Keeping Pets—and People—Safe from Toxic Algae
By Patty Scott
Two years ago, our family planned to take our Yellow Labrador puppy Fiona to Lake Needwood near our home in Rockville, Maryland for a swim. Our puppy needed somewhere to exercise and the scenic lake near Rock Creek Park seemed like the perfect place. My husband, however, mentioned something about a warning for a harmful algal bloom. At the time, I had just started working on EPA’s National Lakes Assessment, the agency’s report card on the condition of the nation’s lakes, and thankfully knew about the dangers of harmful algal blooms. Blue-green algae can produce harmful toxins that can be fatal if ingested. Since people are not allowed to swim in Lake Needwood, the dangers are not as great for humans. However, dogs are especially at risk if they swim in or drink the water. We decided against taking Fiona anywhere near the lake.
While Montgomery County did not know the cause of the outbreaks in Lake Needwood, harmful algal blooms are often triggered by excessive levels of the nutrients nitrogen and phosphorus. Many of our lakes, rivers, streams and bays are becoming overloaded with nutrients from a wide range of sources. Excess nutrients spur the growth of algae to the point where they can explode into vast — and sometimes toxic — colonies of slime. Algal blooms often peak during the summer months, but in some parts of the country they occur year round.
Nutrient pollution is a growing concern because it threatens public health, recreation and our economy. National data is not easy to find on impacts to our four-legged friends, but sadly dog deaths have been reported due to harmful algae.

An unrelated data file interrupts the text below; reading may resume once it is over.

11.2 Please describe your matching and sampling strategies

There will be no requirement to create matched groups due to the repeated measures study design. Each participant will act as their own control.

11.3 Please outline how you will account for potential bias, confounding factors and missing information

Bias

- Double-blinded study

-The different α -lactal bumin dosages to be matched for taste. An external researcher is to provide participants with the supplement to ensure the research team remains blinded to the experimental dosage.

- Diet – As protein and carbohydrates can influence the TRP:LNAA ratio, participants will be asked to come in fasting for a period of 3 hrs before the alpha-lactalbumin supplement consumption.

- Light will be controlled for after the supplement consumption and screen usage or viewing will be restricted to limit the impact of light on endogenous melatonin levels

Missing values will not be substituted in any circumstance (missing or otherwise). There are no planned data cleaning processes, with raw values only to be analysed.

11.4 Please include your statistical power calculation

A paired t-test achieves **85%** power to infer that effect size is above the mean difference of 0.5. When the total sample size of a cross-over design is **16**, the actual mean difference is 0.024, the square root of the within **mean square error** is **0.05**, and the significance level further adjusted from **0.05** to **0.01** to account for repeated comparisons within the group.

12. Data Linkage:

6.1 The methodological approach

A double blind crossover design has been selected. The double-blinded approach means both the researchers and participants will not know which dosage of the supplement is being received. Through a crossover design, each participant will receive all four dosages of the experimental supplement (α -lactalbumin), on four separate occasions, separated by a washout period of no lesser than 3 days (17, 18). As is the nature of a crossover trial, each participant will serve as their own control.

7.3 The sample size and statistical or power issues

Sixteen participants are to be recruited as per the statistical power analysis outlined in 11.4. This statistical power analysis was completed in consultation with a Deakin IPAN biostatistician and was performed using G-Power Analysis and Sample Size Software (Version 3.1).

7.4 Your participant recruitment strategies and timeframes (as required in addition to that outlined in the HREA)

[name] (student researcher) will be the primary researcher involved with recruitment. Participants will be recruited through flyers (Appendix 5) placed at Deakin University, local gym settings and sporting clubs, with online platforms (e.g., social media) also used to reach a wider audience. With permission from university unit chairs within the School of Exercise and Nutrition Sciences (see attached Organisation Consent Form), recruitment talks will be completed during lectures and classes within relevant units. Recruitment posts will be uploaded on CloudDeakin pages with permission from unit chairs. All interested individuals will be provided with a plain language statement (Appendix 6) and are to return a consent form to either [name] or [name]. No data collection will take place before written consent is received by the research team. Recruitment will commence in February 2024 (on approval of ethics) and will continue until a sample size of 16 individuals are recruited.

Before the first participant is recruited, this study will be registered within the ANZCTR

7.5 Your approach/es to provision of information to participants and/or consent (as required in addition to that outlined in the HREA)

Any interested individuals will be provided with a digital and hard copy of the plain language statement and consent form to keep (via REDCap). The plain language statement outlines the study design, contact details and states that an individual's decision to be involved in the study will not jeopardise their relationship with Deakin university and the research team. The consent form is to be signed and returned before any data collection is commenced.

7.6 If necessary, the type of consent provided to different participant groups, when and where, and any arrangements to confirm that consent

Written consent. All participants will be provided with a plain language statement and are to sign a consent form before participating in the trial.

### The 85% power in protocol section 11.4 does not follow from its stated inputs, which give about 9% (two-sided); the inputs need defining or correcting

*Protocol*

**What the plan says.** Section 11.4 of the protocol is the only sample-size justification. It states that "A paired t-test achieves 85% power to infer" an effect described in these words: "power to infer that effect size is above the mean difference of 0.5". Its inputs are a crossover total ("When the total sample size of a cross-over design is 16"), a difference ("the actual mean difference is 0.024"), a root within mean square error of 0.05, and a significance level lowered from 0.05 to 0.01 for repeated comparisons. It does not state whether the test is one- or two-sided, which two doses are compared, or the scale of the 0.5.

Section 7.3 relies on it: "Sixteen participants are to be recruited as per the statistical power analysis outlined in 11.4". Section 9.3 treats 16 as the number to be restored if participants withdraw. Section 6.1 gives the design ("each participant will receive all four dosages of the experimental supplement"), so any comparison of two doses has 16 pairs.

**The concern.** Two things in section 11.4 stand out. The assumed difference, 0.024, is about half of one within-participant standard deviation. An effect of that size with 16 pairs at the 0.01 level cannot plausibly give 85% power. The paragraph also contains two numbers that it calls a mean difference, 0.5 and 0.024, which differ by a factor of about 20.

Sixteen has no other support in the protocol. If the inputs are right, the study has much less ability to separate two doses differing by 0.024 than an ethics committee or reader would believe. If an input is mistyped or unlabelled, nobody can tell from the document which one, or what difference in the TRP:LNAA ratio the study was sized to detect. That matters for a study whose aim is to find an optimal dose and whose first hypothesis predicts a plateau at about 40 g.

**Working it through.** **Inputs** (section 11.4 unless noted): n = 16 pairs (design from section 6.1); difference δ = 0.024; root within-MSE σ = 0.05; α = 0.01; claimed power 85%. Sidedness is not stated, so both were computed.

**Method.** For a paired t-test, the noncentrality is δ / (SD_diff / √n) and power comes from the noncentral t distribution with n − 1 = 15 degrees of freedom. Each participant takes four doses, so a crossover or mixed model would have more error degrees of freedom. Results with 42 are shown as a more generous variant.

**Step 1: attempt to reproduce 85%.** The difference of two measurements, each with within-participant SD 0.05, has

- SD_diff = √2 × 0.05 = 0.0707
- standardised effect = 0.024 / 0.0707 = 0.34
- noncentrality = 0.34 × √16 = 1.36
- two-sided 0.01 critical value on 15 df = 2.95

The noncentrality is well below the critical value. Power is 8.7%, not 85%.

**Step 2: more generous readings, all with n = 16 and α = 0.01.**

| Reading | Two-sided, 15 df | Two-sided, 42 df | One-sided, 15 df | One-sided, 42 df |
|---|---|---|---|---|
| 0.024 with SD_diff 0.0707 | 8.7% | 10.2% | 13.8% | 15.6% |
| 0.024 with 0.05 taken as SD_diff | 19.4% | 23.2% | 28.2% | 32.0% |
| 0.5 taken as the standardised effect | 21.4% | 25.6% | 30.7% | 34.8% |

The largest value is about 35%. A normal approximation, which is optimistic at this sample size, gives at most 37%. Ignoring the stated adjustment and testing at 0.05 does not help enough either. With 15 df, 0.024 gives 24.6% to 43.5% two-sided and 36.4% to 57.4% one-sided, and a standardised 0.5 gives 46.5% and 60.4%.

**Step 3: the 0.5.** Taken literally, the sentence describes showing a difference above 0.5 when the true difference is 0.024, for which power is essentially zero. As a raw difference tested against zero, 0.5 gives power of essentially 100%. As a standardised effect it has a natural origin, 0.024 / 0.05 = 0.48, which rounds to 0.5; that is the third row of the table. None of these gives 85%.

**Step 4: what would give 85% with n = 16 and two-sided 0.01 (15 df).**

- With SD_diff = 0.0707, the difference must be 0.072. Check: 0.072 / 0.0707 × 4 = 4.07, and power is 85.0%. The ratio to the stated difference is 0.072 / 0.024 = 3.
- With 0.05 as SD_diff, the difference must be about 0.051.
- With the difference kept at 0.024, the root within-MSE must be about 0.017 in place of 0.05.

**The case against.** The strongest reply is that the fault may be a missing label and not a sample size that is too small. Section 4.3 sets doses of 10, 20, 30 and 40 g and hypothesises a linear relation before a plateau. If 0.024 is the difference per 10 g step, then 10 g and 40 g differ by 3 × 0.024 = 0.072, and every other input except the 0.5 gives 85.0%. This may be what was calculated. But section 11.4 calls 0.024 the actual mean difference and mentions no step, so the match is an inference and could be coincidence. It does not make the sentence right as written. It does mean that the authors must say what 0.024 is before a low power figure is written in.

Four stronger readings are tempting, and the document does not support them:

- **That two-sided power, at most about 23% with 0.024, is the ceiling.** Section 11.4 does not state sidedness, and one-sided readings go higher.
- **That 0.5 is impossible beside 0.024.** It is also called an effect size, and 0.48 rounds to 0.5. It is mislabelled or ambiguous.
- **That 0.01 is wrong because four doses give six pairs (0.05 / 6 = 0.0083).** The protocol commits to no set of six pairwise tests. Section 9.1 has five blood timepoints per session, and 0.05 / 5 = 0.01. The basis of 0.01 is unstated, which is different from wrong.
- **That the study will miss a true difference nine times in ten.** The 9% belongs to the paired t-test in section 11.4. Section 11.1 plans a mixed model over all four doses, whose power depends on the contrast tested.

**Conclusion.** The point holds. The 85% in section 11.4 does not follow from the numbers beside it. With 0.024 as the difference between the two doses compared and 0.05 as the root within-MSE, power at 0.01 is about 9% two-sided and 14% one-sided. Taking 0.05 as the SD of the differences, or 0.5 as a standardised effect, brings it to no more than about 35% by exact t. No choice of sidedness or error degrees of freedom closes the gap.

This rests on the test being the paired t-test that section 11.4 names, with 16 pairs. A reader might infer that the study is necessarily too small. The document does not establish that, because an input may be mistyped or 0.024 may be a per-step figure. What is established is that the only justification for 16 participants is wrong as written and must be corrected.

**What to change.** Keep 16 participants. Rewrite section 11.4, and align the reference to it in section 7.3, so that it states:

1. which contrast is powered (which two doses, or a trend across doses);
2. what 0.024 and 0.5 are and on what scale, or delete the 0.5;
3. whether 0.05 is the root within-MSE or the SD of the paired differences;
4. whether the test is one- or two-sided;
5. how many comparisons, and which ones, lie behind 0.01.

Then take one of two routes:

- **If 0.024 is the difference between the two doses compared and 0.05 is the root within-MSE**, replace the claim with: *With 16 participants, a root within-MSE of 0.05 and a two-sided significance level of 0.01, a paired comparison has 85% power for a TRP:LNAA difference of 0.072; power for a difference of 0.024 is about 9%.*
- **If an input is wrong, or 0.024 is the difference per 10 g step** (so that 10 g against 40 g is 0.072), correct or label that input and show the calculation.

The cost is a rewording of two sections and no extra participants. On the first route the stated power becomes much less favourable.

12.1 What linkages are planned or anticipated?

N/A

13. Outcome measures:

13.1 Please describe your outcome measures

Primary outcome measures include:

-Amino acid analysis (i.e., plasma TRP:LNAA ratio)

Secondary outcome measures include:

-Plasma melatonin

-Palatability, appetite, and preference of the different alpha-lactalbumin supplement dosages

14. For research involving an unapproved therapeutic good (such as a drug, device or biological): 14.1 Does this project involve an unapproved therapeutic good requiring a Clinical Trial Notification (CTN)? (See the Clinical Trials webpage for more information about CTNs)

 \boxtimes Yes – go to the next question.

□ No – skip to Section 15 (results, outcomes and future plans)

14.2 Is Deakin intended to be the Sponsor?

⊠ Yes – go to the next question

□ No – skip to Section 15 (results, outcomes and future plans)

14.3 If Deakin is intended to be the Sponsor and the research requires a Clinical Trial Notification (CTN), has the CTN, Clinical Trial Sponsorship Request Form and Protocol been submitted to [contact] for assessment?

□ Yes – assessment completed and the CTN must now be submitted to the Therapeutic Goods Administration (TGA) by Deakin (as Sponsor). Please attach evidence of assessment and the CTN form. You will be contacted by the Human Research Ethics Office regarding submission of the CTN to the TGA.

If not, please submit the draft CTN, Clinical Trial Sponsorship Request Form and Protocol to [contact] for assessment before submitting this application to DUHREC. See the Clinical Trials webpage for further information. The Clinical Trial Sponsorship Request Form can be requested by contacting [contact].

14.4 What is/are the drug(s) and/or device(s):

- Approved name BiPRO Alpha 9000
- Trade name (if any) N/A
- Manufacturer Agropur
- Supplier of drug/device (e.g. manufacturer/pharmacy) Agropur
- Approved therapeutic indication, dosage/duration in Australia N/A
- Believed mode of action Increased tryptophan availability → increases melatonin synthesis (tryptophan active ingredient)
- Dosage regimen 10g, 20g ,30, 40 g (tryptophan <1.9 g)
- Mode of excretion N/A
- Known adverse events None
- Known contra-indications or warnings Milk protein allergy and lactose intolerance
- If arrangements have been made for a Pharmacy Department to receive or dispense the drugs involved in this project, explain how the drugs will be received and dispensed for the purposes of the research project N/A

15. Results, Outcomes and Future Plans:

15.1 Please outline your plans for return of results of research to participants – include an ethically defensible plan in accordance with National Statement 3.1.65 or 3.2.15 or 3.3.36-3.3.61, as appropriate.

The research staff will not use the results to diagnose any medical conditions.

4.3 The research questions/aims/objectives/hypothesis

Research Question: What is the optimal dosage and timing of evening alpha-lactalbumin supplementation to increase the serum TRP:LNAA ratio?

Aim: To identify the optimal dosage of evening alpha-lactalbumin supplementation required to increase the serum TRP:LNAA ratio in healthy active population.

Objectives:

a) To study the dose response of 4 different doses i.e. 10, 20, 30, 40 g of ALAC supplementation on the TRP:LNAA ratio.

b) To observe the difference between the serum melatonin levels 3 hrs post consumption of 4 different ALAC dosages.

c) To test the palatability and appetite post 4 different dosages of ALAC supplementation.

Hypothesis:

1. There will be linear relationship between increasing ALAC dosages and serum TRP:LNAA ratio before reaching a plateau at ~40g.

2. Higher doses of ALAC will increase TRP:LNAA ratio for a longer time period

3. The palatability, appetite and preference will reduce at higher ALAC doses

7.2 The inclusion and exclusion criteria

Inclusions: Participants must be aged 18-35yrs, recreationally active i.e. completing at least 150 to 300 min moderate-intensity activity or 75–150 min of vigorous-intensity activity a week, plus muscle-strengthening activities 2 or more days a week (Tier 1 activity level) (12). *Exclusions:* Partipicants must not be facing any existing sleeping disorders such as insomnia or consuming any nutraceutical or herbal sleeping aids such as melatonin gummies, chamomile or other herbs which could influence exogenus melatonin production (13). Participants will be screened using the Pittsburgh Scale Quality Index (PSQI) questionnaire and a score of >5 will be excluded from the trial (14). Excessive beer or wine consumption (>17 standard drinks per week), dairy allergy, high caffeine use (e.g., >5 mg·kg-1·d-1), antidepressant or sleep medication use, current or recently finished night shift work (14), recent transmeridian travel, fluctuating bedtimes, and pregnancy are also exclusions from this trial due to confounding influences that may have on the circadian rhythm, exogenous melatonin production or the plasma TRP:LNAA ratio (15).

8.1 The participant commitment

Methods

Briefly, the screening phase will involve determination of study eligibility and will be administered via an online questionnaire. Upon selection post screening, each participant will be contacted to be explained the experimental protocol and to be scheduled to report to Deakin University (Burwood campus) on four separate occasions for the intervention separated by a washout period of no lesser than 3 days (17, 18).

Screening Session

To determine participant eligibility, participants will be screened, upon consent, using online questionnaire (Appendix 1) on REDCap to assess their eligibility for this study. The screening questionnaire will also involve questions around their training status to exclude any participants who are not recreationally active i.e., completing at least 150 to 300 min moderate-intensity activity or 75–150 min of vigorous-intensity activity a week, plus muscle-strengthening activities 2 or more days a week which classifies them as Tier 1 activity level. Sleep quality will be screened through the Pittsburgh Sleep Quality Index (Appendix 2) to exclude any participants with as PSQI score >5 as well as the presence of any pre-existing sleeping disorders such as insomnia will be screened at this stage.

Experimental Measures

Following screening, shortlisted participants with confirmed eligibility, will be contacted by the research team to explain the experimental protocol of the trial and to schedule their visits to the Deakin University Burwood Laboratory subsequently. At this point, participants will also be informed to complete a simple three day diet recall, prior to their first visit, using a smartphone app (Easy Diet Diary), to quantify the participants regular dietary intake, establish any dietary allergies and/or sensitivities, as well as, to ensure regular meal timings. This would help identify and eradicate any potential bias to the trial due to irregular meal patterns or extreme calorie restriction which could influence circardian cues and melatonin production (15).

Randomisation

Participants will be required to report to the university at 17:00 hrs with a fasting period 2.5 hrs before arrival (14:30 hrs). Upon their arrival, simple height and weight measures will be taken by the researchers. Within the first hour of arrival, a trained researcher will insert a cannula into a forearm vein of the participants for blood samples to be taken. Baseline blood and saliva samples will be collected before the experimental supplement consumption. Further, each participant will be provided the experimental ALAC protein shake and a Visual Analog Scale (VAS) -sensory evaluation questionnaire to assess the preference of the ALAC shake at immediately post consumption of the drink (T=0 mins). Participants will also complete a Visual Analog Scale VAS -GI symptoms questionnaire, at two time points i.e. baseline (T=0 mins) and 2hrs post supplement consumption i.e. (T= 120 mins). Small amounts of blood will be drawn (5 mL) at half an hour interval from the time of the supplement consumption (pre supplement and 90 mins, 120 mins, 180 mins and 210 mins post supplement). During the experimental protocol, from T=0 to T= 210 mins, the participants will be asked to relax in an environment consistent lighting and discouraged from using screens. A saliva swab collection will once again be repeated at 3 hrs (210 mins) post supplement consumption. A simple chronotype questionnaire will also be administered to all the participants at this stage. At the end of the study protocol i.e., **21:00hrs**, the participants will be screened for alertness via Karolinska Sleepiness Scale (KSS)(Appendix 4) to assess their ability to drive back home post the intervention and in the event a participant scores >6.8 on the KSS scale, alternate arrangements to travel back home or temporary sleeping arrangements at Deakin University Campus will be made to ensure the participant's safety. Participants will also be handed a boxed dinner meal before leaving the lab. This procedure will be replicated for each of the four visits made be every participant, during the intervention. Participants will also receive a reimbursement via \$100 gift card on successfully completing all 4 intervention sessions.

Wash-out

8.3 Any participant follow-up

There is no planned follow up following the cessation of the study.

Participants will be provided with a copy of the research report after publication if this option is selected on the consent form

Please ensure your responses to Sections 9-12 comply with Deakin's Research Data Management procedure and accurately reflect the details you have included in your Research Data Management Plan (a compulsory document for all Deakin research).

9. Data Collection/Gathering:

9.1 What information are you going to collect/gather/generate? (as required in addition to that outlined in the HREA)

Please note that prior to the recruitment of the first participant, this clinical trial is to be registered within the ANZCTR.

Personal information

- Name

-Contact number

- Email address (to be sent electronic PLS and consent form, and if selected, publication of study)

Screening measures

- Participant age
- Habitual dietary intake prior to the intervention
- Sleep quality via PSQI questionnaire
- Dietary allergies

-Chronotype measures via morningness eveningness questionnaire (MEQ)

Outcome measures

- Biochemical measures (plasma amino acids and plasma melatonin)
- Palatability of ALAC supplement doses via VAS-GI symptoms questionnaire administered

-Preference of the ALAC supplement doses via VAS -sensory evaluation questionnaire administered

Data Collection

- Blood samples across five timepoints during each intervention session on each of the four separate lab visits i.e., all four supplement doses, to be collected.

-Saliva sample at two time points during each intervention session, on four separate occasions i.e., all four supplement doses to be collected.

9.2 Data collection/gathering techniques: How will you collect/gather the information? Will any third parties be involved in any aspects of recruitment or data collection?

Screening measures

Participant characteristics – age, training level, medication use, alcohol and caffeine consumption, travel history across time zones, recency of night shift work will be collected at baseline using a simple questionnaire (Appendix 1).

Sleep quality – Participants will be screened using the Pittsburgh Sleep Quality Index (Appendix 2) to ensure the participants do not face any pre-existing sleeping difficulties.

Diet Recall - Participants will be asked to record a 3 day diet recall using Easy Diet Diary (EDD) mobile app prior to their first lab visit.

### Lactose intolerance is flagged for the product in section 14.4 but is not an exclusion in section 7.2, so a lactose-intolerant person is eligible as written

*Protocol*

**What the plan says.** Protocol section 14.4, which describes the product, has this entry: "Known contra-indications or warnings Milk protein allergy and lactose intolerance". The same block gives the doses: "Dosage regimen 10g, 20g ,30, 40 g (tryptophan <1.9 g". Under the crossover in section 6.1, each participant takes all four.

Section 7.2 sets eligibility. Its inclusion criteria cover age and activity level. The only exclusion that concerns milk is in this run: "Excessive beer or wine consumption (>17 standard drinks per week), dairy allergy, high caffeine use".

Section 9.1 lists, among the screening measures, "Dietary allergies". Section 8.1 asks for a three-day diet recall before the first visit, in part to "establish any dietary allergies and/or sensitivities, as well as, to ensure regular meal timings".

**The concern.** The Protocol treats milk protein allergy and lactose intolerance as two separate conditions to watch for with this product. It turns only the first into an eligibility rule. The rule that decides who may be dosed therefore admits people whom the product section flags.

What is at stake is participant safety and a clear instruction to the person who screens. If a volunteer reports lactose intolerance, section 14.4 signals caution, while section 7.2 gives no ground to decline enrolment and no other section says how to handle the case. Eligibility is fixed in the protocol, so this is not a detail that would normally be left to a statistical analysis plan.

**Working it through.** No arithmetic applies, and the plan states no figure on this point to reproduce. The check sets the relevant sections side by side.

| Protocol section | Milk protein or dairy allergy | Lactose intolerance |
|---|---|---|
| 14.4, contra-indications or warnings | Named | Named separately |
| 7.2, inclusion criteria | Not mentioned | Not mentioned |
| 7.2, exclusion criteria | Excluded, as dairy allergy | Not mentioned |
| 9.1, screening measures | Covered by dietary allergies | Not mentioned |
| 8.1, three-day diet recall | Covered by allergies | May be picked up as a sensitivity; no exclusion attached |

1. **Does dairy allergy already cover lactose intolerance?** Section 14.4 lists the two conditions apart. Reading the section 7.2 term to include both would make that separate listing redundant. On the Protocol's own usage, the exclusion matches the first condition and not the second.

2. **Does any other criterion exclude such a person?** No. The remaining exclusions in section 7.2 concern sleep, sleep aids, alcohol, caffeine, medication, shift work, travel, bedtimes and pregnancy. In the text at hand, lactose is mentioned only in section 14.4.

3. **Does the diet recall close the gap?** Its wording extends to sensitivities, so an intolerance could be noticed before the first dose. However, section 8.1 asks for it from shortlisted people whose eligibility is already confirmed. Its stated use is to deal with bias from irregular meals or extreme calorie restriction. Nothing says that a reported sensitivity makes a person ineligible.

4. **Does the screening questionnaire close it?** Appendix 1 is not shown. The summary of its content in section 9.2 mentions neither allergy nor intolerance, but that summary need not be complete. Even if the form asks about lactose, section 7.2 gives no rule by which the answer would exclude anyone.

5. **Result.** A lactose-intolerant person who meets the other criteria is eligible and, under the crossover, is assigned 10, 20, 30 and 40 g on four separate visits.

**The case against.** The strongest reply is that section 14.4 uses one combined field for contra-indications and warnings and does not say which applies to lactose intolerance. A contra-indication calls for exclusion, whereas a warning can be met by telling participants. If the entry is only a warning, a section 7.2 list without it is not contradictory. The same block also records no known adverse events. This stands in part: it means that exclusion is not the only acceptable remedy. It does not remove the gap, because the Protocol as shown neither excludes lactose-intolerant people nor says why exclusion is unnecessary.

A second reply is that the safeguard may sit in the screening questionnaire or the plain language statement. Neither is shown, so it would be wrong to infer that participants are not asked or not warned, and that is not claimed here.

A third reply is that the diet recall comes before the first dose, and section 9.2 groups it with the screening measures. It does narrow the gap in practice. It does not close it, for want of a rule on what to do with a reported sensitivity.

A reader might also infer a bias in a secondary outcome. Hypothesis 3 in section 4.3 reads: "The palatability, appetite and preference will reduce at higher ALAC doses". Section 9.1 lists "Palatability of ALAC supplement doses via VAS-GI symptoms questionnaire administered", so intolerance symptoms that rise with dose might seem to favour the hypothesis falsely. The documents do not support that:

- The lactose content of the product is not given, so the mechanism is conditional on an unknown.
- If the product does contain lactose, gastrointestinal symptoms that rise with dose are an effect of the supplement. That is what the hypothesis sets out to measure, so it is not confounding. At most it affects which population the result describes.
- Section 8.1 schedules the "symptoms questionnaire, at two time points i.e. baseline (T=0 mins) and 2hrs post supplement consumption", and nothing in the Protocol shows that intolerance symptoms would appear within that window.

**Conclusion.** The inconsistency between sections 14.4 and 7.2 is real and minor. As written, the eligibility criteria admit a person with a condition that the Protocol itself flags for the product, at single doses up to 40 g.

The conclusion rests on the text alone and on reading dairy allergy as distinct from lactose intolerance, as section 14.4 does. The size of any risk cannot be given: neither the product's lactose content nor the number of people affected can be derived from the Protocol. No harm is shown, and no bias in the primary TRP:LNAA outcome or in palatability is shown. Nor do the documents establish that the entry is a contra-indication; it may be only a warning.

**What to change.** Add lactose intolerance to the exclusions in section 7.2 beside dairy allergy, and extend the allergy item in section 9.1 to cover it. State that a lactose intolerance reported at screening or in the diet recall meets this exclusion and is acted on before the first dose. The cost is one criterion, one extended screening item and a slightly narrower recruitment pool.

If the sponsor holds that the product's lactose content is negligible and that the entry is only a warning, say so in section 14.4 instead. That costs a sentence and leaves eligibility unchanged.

Like many pet owners, we treat Fiona and Jake, our other lab, like part of our family, and we’d be devastated to lose them. It’s best to keep pets away from the water anytime there is visible surface scum, if the water is discolored or if there is a strong musty smell. Also, keep in mind that not all waters are monitored. You can check EPA’s new How’s My Waterway app to find out about the condition of your local waterway and whether it’s been tested.
Everyone can help make a difference. One easy way to combat algae is to take care not to over-fertilize. And always remember to pick up pet waste. To learn more about how you can prevent nutrient pollution, visit
About the author: Patty Scott works in EPA’s Office of Wetlands, Oceans and Watersheds on communications and outreach. She loves fishing, kayaking, cycling and other outdoor pursuits.
Editor's Note: The opinions expressed here are those of the author. They do not reflect EPA policy, endorsement, or action, and EPA does not verify the accuracy or science of the contents of the blog.
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